Despite long lines, the wait to enter the exhibit was relatively short. Visitors to A Subtlety had travelled from around the country to see the installation, some flying in for just one day.

At the entrance to the installation stand several sculptures made from resin. Initially, they were to have been made from sugar, but most collapsed or melted. "There are three sugar ones that have survived," said Anne Pasternak. The broken ones are collected in the baskets. 

Many visitors were equally interested in the machines of the old refinery, some of which are still on display. "The sugar here never went below 15 feet high," said one volunteer. "It was piled up like a salt pile."

Rusted walls and beams coated in old sugar drew photographers in like flies. Nearly everyone in the exhibit had a camera in hand. Little context was provided, however, to explain the history of the building they were in.

Pooling molasses, dripping from the ceiling. The entire Domino complex once smelled of musty brown sugar. The floors here had been cleaned before the exhibit opened. 

The bones of the Raw Sugar Warehouse impressed many visitors, who questioned why the building was scheduled to be destroyed. There are very few large scale warehouses like this left in New York City.

The centerpiece of Kara Walker's work is a giant sphinx-like sculpture made from 330 blocks of styrofoam coated in 40 tons of sugar.  "Please don't touch it," said one volunteer. "And don't lick it! I know you want to lick it."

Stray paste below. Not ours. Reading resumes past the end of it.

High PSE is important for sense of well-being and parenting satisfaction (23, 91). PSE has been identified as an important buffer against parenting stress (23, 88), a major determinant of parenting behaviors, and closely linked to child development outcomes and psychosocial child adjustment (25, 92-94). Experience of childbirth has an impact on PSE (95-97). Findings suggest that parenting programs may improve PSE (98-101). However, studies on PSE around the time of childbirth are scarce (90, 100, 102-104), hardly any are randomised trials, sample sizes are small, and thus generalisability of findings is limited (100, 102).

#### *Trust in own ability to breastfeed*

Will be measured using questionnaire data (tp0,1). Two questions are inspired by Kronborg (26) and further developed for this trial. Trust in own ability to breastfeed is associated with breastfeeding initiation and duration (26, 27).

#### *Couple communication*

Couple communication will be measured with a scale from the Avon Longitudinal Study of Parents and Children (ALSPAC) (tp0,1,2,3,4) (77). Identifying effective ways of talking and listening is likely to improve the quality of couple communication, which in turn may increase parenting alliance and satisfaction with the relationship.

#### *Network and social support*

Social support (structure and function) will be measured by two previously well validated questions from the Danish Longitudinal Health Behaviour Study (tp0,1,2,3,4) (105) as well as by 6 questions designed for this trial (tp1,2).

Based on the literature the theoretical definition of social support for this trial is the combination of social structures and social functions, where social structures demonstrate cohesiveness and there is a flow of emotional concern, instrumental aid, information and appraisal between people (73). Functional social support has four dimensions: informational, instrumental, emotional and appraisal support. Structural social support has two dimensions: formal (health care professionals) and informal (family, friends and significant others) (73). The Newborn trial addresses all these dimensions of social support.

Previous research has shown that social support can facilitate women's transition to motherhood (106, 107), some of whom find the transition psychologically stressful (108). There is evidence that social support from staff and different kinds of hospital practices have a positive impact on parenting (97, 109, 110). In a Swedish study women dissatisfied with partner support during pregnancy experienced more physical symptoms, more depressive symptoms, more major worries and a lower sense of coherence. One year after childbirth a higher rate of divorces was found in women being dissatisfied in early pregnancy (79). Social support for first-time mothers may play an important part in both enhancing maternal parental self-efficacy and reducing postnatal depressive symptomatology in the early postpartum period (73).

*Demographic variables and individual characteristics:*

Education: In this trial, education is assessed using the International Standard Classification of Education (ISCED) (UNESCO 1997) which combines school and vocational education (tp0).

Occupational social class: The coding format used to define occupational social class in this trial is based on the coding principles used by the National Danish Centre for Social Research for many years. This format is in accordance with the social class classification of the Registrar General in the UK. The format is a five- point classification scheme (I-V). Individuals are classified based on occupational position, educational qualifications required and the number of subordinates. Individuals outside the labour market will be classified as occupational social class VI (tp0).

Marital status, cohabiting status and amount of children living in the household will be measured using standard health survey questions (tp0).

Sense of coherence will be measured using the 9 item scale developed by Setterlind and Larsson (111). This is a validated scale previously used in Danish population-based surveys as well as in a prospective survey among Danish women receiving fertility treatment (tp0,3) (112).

Kara Walker has also expressed her sadness over the ongoing demolition of the Domino refinery buildings. "It's so deeply embedded with meaning, and to just bulldoze that for the next phase of development is inevitable but it's tragic," she told the Observer.

Elsewhere on the campus, the demolition continues unabated. This is the former site of Adant House and the Packaging House, which were completely demolished in the past month.

The interior of the Bin Structure is now exposed, as the building is gutted.  Many artifacts and records were left inside after the refinery closed in 2004, but the history of Domino has since slowly faded away. 

The former parking lot of the factory has been replaced by a temporary dirt bike track and pop-up park.  Children play in the ruined shadow of the once-thriving factory. 

The future of Brooklyn's waterfront is still being shaped. Although industry has largely been driven from the area, Williamsburg has managed to maintain some level of diversity. But how will the arrival of thousands of new residents transform the neighborhood?
· Nathan Kensinger [Official]
· Domino coverage [Curbed]
· Camera Obscura archive [Curbed]